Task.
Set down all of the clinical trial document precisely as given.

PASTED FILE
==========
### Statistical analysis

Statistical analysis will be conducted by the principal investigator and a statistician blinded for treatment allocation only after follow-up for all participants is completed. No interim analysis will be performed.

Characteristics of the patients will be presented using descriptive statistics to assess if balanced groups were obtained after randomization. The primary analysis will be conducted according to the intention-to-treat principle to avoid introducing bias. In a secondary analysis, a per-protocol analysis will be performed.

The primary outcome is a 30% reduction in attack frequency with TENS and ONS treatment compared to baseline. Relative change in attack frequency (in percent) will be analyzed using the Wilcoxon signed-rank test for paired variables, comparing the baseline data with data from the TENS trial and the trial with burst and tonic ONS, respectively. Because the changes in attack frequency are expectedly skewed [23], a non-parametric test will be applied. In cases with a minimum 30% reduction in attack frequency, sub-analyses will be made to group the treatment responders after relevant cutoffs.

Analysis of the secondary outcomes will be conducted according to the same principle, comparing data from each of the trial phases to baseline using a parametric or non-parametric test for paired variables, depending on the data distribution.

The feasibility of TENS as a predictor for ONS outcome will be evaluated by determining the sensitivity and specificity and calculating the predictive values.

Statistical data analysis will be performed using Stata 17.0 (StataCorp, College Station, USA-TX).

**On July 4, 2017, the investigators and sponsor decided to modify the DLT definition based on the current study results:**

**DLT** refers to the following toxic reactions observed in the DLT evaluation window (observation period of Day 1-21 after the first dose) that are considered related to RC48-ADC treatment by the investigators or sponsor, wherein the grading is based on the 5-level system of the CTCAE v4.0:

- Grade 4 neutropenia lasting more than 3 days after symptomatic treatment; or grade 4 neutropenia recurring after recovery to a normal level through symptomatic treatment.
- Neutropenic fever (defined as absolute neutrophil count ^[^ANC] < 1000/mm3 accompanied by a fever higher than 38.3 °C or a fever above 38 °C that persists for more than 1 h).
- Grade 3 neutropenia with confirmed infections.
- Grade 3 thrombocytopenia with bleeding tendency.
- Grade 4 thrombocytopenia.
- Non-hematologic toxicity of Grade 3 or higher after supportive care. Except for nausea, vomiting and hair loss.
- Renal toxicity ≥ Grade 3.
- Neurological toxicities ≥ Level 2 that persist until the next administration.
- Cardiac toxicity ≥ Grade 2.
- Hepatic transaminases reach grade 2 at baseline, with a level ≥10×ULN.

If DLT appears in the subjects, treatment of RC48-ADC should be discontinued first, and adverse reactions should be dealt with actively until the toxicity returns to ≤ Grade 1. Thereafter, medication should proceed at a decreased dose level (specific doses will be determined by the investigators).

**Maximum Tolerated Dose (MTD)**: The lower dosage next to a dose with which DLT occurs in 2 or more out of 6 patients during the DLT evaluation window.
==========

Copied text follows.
### Statistical analysis

Statistical analysis will be conducted by the principal investigator and a statistician blinded for treatment allocation only after follow-up for all participants is completed. No interim analysis will be performed.

Characteristics of the patients will be presented using descriptive statistics to assess if balanced groups were obtained after randomization. The primary analysis will be conducted according to the intention-to-treat principle to avoid introducing bias. In a secondary analysis, a per-protocol analysis will be performed.

The primary outcome is a 30% reduction in attack frequency with TENS and ONS treatment compared to baseline. Relative change in attack frequency (in percent) will be analyzed using the Wilcoxon signed-rank test for paired variables, comparing the baseline data with data from the TENS trial and the trial with burst and tonic ONS, respectively. Because the changes in attack frequency are expectedly skewed [23], a non-parametric test will be applied. In cases with a minimum 30% reduction in attack frequency, sub-analyses will be made to group the treatment responders after relevant cutoffs.

Analysis of the secondary outcomes will be conducted according to the same principle, comparing data from each of the trial phases to baseline using a parametric or non-parametric test for paired variables, depending on the data distribution.

The feasibility of TENS as a predictor for ONS outcome will be evaluated by determining the sensitivity and specificity and calculating the predictive values.

Statistical data analysis will be performed using Stata 17.0 (StataCorp, College Station, USA-TX).

**On July 4, 2017, the investigators and sponsor decided to modify the DLT definition based on the current study results:**

**DLT** refers to the following toxic reactions observed in the DLT evaluation window (observation period of Day 1-21 after the first dose) that are considered related to RC48-ADC treatment by the investigators or sponsor, wherein the grading is based on the 5-level system of the CTCAE v4.0:

- Grade 4 neutropenia lasting more than 3 days after symptomatic treatment; or grade 4 neutropenia recurring after recovery to a normal level through symptomatic treatment.
- Neutropenic fever (defined as absolute neutrophil count ^[^ANC] < 1000/mm3 accompanied by a fever higher than 38.3 °C or a fever above 38 °C that persists for more than 1 h).
- Grade 3 neutropenia with confirmed infections.
- Grade 3 thrombocytopenia with bleeding tendency.
- Grade 4 thrombocytopenia.
- Non-hematologic toxicity of Grade 3 or higher after supportive care. Except for nausea, vomiting and hair loss.
- Renal toxicity ≥ Grade 3.
- Neurological toxicities ≥ Level 2 that persist until the next administration.
- Cardiac toxicity ≥ Grade 2.
- Hepatic transaminases reach grade 2 at baseline, with a level ≥10×ULN.

If DLT appears in the subjects, treatment of RC48-ADC should be discontinued first, and adverse reactions should be dealt with actively until the toxicity returns to ≤ Grade 1. Thereafter, medication should proceed at a decreased dose level (specific doses will be determined by the investigators).

**Maximum Tolerated Dose (MTD)**: The lower dosage next to a dose with which DLT occurs in 2 or more out of 6 patients during the DLT evaluation window.